Then someone we knew contacted us. All she wrote to me was, "hey girl you up for a protest," and I was ready to help. Over the next few hours, plans unfo…

Planting Seeds

One of the things I learned when I went to church throughout high school was that the best we can do with our activism is to plant seeds. We can't demand that people come around and become super devout and passionate about what we care about as soon as we tell them. We can't expect to change people's lives by spending a week with them.

I've kept that in mind over the years at Rice. When I site-led an Alternative Spring Break my sophomore year, I didn't want my group members to think we were going to save the students we meet and somehow dramatically raise their grades and lift them out of poverty and dangerous neighborhoods. We were there really to learn and to plant seeds. To plant seeds of these inklings of ideas that people out there care about low-income inner-city children who deserve a safe and good education from loving educators. To plant seeds that college and success are possible. To plant seeds that hard work can pay off, although not always as likely if…

"Hi, I'm KC and I'm a member of AYA..."

Last week, I worked with Anj to develop and practice for an outreach training for the youth of AYA. Since the art exhibit is coming up, it's time to learn more skills and get the community involved and interested in what our exhibit has to offer.
Unfortunately, police violence continues across the country and fuels the media. Names like Eric Garner and Mike Brown are our buzz words when we talk to strangers about violence against women, lgbtq folks and people of color.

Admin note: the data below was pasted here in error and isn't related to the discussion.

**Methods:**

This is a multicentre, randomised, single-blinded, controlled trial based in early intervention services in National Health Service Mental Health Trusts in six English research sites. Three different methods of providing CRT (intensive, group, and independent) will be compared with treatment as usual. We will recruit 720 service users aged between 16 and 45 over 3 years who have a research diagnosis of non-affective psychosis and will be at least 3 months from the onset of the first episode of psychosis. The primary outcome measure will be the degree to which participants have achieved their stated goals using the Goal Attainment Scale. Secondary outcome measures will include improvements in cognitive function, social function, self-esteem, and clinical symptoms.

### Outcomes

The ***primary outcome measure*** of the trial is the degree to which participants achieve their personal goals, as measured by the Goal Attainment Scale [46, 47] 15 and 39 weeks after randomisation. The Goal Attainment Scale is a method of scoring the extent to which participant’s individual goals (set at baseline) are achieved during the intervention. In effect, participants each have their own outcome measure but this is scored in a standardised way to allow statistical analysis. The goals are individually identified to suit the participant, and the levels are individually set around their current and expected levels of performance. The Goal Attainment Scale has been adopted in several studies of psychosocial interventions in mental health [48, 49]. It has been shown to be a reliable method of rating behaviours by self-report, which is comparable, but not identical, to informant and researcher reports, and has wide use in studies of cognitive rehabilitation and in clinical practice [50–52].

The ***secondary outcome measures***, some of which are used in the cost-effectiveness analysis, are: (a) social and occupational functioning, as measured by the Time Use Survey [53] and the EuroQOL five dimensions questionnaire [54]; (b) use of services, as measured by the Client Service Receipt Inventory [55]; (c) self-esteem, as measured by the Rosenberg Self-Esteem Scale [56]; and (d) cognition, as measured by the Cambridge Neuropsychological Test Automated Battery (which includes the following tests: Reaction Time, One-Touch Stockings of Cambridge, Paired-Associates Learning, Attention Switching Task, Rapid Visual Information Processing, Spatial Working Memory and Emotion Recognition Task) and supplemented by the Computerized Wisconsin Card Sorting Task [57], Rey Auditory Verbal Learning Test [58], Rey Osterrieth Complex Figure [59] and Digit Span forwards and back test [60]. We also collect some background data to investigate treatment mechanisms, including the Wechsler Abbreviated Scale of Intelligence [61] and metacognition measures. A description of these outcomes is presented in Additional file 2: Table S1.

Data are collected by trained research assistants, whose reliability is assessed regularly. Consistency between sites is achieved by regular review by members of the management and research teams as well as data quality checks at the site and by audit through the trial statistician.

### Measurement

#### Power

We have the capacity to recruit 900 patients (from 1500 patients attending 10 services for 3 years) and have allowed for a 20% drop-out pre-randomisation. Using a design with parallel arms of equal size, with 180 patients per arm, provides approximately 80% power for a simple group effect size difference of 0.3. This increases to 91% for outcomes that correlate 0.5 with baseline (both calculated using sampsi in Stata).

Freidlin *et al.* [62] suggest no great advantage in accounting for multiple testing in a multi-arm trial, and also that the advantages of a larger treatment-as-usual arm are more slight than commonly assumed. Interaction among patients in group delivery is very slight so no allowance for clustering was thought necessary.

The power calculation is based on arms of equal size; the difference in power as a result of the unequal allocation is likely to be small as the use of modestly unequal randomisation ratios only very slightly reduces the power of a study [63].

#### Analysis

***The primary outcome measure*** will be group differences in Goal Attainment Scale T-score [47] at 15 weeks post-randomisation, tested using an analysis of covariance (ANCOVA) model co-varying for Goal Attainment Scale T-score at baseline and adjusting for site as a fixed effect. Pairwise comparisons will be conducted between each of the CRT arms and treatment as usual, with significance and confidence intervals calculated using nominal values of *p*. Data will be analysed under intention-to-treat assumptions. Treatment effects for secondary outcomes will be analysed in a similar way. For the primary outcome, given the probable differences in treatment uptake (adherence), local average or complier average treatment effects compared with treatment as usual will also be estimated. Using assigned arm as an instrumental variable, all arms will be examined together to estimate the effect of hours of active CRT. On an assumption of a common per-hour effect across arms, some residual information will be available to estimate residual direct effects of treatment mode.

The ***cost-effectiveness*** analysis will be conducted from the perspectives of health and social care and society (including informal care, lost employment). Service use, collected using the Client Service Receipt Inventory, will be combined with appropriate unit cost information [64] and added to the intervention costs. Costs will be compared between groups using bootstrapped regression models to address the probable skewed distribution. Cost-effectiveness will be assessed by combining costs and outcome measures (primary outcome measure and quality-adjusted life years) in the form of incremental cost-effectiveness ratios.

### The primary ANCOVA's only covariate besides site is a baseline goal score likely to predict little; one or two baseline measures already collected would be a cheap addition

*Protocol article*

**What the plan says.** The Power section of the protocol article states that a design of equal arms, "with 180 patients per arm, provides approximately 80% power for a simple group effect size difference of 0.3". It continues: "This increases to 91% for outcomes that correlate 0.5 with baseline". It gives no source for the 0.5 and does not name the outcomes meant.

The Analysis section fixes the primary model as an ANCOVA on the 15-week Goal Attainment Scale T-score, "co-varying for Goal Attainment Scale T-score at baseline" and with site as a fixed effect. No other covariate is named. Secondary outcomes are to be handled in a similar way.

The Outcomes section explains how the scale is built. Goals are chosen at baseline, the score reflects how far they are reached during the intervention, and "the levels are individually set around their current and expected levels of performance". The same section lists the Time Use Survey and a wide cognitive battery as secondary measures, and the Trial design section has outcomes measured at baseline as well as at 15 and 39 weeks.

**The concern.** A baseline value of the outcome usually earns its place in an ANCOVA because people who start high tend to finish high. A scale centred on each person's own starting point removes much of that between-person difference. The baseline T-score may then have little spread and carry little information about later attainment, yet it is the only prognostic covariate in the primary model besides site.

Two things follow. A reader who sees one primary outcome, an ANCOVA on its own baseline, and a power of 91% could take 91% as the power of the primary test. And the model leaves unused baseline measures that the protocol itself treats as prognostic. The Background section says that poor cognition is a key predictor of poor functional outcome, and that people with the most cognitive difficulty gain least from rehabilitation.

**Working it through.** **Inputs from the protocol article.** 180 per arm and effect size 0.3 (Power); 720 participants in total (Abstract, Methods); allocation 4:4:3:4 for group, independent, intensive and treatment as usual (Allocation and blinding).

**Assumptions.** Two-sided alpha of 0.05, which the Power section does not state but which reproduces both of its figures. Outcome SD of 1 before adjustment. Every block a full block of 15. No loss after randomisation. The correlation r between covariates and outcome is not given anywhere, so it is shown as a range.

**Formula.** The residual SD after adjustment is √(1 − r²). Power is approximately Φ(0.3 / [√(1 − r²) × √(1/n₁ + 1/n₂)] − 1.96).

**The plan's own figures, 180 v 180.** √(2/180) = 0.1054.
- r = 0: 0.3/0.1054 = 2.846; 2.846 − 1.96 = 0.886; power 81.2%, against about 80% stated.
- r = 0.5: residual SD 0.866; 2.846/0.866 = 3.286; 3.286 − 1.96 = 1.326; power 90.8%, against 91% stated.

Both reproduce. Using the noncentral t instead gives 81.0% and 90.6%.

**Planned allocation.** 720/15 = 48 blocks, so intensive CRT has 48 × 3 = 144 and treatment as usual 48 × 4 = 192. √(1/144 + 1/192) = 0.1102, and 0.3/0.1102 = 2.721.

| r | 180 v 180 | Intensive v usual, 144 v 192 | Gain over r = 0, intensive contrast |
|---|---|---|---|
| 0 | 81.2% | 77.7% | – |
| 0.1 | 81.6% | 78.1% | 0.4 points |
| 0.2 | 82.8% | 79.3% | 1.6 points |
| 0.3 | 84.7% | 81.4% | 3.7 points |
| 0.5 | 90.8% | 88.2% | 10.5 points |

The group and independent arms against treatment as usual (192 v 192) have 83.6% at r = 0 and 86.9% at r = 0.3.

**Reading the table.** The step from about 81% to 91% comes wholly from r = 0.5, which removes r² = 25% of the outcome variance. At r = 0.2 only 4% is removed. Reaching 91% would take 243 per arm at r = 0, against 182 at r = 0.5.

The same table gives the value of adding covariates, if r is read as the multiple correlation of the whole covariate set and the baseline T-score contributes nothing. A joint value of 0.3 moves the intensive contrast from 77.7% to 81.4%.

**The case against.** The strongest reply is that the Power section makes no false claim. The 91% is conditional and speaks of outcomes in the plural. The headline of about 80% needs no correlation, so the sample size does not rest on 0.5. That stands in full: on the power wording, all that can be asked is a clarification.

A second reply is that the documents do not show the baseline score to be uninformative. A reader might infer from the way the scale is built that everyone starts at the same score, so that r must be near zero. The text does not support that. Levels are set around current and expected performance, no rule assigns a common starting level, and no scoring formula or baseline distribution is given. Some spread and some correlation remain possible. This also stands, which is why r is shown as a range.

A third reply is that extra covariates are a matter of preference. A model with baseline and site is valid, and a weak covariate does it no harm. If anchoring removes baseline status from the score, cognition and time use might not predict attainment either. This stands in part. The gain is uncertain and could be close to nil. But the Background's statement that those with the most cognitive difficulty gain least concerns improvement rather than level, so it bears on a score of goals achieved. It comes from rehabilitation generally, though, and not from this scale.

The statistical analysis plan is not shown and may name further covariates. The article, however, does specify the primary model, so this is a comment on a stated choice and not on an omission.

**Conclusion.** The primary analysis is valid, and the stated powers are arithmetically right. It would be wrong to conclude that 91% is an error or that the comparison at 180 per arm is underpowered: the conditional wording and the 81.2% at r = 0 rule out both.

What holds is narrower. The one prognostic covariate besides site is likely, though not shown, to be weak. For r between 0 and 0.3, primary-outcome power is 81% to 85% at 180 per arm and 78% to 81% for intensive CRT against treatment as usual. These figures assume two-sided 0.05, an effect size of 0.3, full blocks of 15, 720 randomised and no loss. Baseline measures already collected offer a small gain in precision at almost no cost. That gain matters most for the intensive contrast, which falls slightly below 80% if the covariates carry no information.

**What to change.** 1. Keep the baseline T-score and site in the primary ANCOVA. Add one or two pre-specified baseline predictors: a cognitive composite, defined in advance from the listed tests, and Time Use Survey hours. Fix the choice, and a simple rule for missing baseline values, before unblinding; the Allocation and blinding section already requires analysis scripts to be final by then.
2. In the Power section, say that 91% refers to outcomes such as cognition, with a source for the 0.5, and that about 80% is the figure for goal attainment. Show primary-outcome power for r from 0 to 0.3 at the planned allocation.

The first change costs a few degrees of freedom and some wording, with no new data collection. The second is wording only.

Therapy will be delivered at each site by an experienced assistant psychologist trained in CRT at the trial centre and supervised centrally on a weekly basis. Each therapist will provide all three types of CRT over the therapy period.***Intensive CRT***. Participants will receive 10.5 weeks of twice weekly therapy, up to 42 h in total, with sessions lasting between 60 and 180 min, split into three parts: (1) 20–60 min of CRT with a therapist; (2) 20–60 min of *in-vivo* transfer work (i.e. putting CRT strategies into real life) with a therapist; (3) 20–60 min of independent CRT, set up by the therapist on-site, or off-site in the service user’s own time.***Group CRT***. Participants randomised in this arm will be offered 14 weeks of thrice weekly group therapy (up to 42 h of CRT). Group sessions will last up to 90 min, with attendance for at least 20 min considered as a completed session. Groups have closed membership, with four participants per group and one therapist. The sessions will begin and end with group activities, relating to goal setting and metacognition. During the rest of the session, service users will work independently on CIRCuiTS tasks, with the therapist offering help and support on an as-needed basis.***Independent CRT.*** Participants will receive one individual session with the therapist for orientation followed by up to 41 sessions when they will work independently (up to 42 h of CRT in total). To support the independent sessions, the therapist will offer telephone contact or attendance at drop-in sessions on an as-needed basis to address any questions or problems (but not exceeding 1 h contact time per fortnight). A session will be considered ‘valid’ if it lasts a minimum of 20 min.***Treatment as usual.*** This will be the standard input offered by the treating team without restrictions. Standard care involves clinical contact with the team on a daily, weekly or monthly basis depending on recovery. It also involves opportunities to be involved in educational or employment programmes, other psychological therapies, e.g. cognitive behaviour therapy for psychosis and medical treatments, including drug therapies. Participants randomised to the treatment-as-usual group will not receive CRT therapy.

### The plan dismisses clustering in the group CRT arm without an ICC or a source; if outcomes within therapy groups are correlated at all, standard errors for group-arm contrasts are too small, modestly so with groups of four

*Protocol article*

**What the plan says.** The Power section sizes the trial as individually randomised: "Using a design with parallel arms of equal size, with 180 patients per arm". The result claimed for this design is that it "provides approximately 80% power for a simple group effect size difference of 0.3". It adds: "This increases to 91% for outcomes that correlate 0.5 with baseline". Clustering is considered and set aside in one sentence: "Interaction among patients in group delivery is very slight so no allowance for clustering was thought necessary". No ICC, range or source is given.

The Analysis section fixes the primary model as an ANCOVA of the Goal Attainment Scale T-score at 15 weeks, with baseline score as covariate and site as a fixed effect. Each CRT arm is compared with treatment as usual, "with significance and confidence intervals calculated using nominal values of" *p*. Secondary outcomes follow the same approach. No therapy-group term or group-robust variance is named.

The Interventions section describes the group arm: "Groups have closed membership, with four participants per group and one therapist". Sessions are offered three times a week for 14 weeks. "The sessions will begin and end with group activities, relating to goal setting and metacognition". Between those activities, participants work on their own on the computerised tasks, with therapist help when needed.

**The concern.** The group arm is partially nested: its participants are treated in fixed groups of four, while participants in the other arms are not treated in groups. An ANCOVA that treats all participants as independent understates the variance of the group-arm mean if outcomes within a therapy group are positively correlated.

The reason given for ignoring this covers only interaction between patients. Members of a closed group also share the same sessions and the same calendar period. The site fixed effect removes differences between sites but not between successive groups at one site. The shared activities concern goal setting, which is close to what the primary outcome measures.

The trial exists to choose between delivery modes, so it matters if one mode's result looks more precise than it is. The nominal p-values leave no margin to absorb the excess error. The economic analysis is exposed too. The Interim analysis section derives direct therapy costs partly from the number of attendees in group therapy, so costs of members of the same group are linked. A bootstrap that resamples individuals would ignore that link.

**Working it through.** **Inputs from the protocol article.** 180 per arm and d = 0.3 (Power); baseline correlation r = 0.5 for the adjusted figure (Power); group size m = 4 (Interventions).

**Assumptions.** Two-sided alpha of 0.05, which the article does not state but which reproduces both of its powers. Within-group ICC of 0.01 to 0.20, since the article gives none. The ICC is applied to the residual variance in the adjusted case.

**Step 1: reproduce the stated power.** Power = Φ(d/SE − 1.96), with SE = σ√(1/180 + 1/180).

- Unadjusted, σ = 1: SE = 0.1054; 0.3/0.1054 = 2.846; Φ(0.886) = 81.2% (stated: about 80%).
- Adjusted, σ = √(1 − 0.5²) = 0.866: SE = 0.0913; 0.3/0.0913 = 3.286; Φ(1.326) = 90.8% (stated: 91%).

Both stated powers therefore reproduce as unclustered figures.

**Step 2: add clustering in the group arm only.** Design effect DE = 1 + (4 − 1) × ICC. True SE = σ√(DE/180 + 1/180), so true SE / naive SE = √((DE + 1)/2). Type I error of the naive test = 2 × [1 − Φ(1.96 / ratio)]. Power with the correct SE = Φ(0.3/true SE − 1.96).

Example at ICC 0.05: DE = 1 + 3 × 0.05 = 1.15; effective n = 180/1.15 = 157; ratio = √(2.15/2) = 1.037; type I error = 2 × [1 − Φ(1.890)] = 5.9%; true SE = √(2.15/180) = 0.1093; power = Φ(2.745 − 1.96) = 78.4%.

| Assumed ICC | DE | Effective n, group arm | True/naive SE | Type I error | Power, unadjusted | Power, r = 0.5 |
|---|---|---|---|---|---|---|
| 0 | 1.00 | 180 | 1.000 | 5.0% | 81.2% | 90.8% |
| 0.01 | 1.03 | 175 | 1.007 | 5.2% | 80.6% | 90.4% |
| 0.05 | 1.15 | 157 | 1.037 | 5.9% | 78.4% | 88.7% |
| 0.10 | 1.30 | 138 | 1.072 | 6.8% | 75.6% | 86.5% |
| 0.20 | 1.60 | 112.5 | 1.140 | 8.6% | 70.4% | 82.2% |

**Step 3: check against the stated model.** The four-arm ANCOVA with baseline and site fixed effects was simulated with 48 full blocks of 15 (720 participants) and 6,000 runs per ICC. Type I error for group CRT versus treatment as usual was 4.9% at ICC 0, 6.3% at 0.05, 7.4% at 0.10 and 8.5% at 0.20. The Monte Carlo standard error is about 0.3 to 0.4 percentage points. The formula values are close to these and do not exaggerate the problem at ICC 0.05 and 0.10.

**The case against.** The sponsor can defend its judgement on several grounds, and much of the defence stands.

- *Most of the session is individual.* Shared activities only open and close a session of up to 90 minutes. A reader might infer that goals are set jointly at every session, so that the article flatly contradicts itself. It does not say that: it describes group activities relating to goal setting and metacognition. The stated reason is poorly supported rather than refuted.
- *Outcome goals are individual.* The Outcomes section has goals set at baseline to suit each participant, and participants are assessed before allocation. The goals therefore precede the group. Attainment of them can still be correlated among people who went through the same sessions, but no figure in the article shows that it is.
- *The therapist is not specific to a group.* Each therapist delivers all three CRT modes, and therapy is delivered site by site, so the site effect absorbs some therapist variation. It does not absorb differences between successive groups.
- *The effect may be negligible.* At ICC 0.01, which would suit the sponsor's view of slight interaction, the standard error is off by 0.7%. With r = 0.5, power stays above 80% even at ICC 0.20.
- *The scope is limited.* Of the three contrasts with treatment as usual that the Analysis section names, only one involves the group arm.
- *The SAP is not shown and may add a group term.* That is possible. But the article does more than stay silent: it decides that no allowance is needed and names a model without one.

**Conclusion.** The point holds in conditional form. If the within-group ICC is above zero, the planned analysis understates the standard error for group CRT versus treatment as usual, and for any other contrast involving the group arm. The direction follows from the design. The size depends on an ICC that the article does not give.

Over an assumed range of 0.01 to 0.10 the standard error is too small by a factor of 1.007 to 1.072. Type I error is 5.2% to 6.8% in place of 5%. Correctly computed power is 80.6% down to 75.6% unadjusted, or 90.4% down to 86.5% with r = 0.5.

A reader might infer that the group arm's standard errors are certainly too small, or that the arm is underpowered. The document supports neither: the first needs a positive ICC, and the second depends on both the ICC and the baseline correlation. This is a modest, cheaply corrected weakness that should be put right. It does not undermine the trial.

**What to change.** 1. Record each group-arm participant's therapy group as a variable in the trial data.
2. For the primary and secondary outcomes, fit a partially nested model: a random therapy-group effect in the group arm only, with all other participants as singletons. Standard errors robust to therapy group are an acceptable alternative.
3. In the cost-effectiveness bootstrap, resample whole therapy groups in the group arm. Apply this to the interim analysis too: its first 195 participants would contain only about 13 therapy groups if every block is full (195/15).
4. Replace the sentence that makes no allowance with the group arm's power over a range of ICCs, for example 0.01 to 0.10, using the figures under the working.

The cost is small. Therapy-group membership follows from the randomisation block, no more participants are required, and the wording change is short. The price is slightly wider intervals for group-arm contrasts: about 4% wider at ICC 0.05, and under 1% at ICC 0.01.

I was most nervous about the role play because I wanted to model all parts of the outreach script so that the youth can understand how to approach people. One of the youth helped me practice role play and he was super helpful and enthusiastic. I practiced my clipboard flip to get people to hold the clipboard and see the flyer and stay a while for the conversation. 
When the time came on Saturday, we had an extensive workshop on exploring our personal stakes in the issue of police violence, and how we can engage the pu…

Fun in the Sun

Things have been switching up a little at the internship. On Friday, the youth do not meet, but two youths came into the office to help with transcribing the interviews we got with the public about police violence and violence against women and LGBTQ communities.
The pictures look great, and the quotes are awesome. I really enjoyed Friday because the rest of the staff weren't in, so it was just me doing work quietly, which I prefer, and hanging out with the two girls. They are great fun to talk to and very diligent, I had a lot of fun learning more about them, since most of the time when AYA meets it is a huge group and there's a lot going on and I'm usually busy making sure things go smoothly. 
On Saturday it was a really different experience. AYA went out to the Bronx to help some groups do a mural on police reform and community safety. The mural is really elaborate and really neat, featuring a lot of symbolism and working together between communities and law enforcement…